Sorel and Barthes ironically created two very different dichotomies of myth and politics that reflected their own temperaments. II. which Sorel considered to be a group of images intuitively or viscerally apprehended. Social scientific standards happily did not apply to myth. III. Historical myths surrounding the nation or the resurrection of Jesus provoked heroic individual actions and underlay great social transformations. Sorel hoped that a contemporary myth like that of a general strike might bridge the growing gulf he perceived between thought and action in European socialism."5Sorel defended Marxism from its critics on this basis. changed historical conditions. How could one account for revolutions or empires without positing some superior motive force acting within people? In a more general sense the passage from principles to action always contained the presence of myth. with its archetypes of "Monsieur Capital" and the "Collective Worker.. Sorel moved toward considering Capital." The Dictionary of the History of Ideas. 43. they still remained indispensablefor enlightening people about the nature of their exploitation and as a guide for action. A pragmatic rather than an analytical attitude characterized Sorel's study of myth. Myth led to action through the formation of an "imaginary world"4that people placed ahead of the present world. Sorel wrote that "in employing the term myth I believed that I had made a happy choice. While most human activity proceeded from the calculation of selfinterest or evolved from daily routines.626 MICHAEL TAGER a similar revulsion against contemporary society and a desire for radical change. because I thus put myself in a position to refuse any discussion whatever with the people who wish to submit the idea of a general strike to a detailed criticism. Cf. 48. 564. the decreasing of wages to subsistence levels. and created two divergent perspectives on the persistence of capitalism. What concerned him was not whether an event like the resurrection actually occurred but only its capacity to evoke sacrifice and heroism among its believers. Philip Wiener. and who accumulate objections against its practical possibility. Myths produced their effects spontaneously without leading to reflection or a search for precedents. Sorel's interest in myth arose from his belief that "intellectualist philosophy" could not explain why a man would willingly sacrifice his life for an ideal. He eventually concluded that "writers who criticized Marx often reproachedhim with having spoken in symbolic language which they did not consider suitable for scientific investigation. "Pragmatism." and Marxism more generally. 5 Ibid. . or the worsening of periodic crises proved false as scientific propositions. Even if its "laws" like the increasing concentration of capital. myths gripped the mind with a much greater tenacity than self-interest or habit and enabled people to act in radically new ways. 4 Reflections. a myth.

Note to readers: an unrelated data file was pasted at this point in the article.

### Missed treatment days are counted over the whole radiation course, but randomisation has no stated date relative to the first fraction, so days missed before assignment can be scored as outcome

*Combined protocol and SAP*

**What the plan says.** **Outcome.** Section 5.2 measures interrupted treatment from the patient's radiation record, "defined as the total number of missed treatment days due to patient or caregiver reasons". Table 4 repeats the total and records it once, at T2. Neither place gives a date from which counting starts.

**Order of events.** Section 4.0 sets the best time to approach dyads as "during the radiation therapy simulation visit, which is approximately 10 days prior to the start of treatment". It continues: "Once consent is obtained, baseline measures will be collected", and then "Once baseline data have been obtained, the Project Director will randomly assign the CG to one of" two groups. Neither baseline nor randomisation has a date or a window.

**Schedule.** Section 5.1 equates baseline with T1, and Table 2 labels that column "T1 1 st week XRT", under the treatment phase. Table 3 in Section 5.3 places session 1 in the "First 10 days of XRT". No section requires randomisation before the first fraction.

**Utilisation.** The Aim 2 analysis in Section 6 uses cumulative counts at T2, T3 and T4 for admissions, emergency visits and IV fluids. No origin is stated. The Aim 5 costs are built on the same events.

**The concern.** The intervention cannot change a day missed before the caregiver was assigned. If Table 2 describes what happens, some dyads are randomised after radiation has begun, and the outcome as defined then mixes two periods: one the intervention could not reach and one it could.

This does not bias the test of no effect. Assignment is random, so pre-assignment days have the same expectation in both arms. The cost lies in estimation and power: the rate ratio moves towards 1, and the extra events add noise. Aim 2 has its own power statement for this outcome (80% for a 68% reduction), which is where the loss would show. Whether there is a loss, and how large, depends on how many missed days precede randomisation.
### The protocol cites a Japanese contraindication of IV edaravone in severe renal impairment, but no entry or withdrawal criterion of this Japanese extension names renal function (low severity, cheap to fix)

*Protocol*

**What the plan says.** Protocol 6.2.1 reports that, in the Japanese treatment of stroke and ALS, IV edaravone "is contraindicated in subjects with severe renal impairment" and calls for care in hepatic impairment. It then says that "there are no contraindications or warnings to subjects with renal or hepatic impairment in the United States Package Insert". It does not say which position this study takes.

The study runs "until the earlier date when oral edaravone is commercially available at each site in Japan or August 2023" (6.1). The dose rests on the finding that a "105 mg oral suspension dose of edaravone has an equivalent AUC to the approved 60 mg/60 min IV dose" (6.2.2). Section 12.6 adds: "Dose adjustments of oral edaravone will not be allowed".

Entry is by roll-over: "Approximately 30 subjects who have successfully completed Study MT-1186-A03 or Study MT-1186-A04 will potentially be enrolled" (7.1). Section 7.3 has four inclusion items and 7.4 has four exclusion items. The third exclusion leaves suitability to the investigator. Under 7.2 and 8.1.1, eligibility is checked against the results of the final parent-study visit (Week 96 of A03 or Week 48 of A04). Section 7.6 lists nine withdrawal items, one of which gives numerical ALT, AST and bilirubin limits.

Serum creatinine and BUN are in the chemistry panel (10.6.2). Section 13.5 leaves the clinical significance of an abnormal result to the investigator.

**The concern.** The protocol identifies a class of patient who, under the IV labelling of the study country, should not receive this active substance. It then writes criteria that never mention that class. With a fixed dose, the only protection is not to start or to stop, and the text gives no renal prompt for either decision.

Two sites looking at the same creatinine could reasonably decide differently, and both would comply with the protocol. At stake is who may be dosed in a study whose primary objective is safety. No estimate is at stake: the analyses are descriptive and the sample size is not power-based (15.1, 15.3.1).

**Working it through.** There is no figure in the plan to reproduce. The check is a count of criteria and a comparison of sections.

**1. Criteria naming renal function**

. John and Edith Stanley (Berkeley. Only the effects. 125. it is these symbolic portions which were formerly regarded of dubious worth that constitute the definitive value of his work. motive power took precedence over predictive accuracy.. 1968). 6 . Le Systeme historiquede Renan (Paris. Rather than examining the psychological or sociological aspects of myth. 8 See Jules Monnerot. 251. "Georges Sorel ou l'introduction aux mythes modernes. mythcharged movements would reverse the decline of France into mediocrity by overturningthe enervatedbourgeoisie. "The Advance Toward Socialism" (Paris. Science et Conscience de la Societe (Paris. viz. This produced a state that Sorel. 1905). 148. 0Reflections. mysterious region that held man's strongest impulses. in Irving Horowitz. "The Decomposition of Marxism" (Paris.SOREL AND BARTHES 627 On the contrary."6 Sorel came to regard the myth of the general strike as embodying the essence of Marx's doctrines of class conflict and revolution in their most explosive form."7Myth operated in this obscure."9The only escape lay in myths that enclosed "the strongest inclinations of a class. This class of rational calculators were completely incapable of sustaining any mythic beliefs. and they squashed the vital drives underlying society. Sorel's interest in the intuitive. . Even the myth of the general strike. . utopia. trans. The Illusions of Progress. In his revision of Marx. Ill." in Jean Claude Casanova.8 These dynamic.. 211. Georges Sorel. 73. 379-412. inclinations which recur to the mind with the insistence of instincts . Radicalism and the Revolt Against Reason (Carbondale. borrowing from Proudhon. and which give an aspect of complete reality to the hopes of immediate action. Myths arose throughout history imperceptibly through concentrations of chance1 that defied analysis. And so he intended it to be. 'Reflections. 1969). They had no higher ideal than the peaceful making of money and would compromise with the proletariat endlessly to maintain it. the most fully elaborated of any of the myths he studied. and Monnerot. 1971). Sorel insistently asked a more immediate question: can it provoke a reformation of man and society? His descriptions of the myths associated with various movements therefore rarely contained any extended theoretical treatment because praxis interested him more than etiology.. Georges Sorel. remained a somewhat mysterious creature. Sociology and Psychology of Communism (Boston. 1920). In a sense Sorel hoped that myth would tap some of the unconscious energy of society and channel it into revolutionary movements. called "the most atrocious period in the existence of societies. nonrational comprehension of images paralleled developments occurring in the psychological study of personality. 1907). 9 Georges Sorel. 1953).. He wrote that "it is possible to distinguish in every complex body of knowledge a clear and obscure region and to say the latter is perhaps more important."10 Sorel contrasted myth with a more commonly used category in political theory. 144.